An Ode to Dr. Brodie
Dr. Angela Brodie's research is credited with revolutionizing the field of breast cancer treatment.
With her passing in June, her legacy is remembered beyond the bench by the graduate students she mentored over the years. She wore many hats during her 37 years at UMB – professor emeritus in the Department of Pharmacology; world-renowned cancer researcher at the national and global scale; trailblazer in the breast cancer treatment field. But perhaps her most understated, and yet equally important role was that of a mentor.
“Dr. Brodie was a quiet, soft-spoken lady of few but powerful words,” remembers Aashvini Gupta, one of Dr. Brodie’s mentees. “I wouldn’t be where I am without her.” Her research is frequently highlighted as the crowning achievement of her distinguished career. She developed novel therapeutics for breast cancer patients with estrogen-driven cancers and it completely revolutionized how patients are treated. Her early studies recognizing the significance of estrogen in these types of breast cancers, and her foresight to develop inhibitors that block estrogen production have cemented her as one of the leading pioneers of breast cancer research and therapeutic development. Yet despite the prestige her tremendous contributions awarded her, Dr. Brodie remained an effective and engaged mentor to her graduate students.
“Angela accomplished more than most scientists could ever dream of,” says Adam Schayowitz, a former student who still works in the oncology drug development field. “Yet she was so incredibly humble you wouldn’t have the slightest inclination.” This sentiment was likewise reflected by previous students Gupta and Aakanksha Khandelwal. Gupta remembers Dr. Brodie for the positive and encouraging way she seemed to handle every situation. Aakanksha recalls how supportive Dr. Brodie was both during and after her doctorate. Schayowitz further described her as compassionate, trusting, and a fierce defender of her students.
Despite her wide-reaching and busy research career, Dr. Brodie was committed to ensuring the success of her students. “I had an interest in pharmaceutical drug development,” says Schayowitz. “Angela fully supported this. I’m confident I would not have had a similar career path without her guidance and support.” This support seemed to come across to her students from day one. Gupta recalls her first meeting with Dr. Brodie before beginning in the lab and how it solidified her research future. “I loved her calm and smiling face and knew this is where I would like to come in every day for the next five years,” recalls Gupta.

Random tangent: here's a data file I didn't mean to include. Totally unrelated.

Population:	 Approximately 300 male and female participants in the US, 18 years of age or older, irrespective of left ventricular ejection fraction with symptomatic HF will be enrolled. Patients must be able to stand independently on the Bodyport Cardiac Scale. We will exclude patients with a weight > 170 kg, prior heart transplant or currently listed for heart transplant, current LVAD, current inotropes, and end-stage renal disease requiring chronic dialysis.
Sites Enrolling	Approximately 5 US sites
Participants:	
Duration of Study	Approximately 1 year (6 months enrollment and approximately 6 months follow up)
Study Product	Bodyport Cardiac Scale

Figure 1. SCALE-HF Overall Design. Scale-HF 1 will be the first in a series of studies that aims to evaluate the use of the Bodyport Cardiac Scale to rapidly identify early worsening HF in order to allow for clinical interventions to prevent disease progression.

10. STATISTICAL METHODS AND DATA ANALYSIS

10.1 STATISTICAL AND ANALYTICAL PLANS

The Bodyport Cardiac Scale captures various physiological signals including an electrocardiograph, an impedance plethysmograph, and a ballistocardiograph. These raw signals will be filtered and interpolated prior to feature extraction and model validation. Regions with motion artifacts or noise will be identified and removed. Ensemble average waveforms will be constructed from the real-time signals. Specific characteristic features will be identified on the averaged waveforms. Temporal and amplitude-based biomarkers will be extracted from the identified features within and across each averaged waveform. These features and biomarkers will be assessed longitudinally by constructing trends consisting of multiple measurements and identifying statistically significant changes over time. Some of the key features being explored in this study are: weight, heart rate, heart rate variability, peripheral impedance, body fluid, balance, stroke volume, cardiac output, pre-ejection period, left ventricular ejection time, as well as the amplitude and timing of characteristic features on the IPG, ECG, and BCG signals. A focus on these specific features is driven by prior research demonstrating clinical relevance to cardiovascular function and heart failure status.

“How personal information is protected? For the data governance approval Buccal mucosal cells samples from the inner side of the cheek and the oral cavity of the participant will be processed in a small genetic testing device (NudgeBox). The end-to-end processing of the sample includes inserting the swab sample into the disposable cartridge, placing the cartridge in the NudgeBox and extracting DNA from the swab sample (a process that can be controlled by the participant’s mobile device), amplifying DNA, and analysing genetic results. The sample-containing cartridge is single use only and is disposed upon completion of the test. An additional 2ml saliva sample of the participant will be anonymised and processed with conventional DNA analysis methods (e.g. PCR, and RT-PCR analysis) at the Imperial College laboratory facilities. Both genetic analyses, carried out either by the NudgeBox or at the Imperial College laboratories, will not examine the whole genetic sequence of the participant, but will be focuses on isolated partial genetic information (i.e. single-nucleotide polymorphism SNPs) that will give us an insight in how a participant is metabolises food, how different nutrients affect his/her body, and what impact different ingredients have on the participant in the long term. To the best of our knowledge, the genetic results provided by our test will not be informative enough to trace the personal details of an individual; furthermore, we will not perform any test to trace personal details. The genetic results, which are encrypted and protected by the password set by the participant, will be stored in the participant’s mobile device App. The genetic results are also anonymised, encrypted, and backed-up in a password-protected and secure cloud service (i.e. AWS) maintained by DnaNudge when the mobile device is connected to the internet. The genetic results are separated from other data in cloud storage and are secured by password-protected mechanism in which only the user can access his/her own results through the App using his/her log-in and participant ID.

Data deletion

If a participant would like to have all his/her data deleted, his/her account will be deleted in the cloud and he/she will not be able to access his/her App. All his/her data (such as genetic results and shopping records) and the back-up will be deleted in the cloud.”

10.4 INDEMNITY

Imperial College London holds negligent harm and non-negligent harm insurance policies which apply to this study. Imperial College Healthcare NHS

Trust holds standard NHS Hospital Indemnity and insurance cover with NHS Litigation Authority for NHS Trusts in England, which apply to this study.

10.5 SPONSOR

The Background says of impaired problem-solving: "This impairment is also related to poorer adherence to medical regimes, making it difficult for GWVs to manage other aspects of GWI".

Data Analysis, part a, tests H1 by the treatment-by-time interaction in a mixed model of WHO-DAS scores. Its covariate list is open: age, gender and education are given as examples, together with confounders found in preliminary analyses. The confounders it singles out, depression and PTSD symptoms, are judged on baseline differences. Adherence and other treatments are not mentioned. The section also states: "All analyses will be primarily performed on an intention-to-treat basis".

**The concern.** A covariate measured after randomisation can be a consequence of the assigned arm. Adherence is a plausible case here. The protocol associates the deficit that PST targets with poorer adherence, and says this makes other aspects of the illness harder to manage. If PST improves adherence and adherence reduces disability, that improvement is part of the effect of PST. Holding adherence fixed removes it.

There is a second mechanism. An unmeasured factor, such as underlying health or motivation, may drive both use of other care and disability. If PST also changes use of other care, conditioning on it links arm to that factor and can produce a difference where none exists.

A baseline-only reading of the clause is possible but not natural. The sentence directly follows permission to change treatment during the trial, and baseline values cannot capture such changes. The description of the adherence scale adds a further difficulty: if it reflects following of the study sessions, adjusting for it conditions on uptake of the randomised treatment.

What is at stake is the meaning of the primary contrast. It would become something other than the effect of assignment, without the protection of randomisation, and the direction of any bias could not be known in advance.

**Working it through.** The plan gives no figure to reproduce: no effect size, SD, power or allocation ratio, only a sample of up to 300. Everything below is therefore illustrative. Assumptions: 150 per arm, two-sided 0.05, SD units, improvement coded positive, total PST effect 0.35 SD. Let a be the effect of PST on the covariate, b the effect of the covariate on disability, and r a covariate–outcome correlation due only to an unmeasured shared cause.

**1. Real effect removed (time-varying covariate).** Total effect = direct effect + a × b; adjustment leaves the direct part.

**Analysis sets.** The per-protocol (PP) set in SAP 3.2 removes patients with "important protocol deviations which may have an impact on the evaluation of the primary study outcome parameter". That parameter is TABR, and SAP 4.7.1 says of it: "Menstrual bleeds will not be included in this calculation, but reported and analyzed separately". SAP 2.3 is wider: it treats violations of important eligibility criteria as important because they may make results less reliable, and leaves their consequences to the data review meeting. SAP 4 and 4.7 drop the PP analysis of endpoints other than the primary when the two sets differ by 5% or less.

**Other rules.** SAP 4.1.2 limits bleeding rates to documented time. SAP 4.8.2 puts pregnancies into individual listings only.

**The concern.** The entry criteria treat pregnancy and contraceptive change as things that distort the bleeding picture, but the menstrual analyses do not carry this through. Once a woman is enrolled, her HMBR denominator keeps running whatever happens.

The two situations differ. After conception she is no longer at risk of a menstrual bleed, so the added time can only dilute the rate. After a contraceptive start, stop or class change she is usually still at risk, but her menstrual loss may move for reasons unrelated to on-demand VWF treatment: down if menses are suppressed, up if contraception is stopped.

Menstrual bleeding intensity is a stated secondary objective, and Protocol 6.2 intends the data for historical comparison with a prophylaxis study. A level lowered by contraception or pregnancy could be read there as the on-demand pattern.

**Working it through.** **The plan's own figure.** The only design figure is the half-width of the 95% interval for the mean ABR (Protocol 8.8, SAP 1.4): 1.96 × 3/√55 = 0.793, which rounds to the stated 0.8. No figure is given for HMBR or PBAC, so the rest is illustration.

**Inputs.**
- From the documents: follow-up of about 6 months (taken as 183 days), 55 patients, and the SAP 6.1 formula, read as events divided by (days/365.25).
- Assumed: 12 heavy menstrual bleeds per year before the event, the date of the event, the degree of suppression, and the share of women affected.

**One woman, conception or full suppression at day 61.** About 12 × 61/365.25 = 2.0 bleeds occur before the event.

Dr. Brodie also recognized the importance of a lab-life balance. “She was serious and focused in her research but knew how to embody life,” says Khandelwal. Dr. Brodie was an avid horseback rider, a passion shared by Khandelwal, and she remembers swapping riding stories with Angela. Gupta was also touched by Dr. Brodie’s compassion. “I’ll always remember her as the finest and smartest lady who shaped my life in the United States,” she says.
Aside from being a dedicated mentor, Dr. Brodie also inspired many of her graduate students. “Dr. Brodie set a strong example of perseverance and persistence,” says Khandelwal. “She proved to us that the sky is the limit and that one should always dream big despite the obstacles that will need to be overcome.” This never-quit spirit seems to have made a lasting impression on her former students, both in terms of personal experience and in research.
Her qualities as both a researcher and personal mentor will not be forgotten, and her students are left with many fond memories of her. “The time she cross-country skied to work in three feet of snow might be the most quintessential moment I can recall,” says Schayowitz. “Persistence, an attitude that nothing will ever get in the way, and a love for outdoors. That probably defines her best.”
The University of Maryland School of Medicine is creating an endowed professorship in Dr. Brodie’s honor, to be called the Drs. Angela and Harry Brodie Distinguished Professorship in Translational Cancer Research.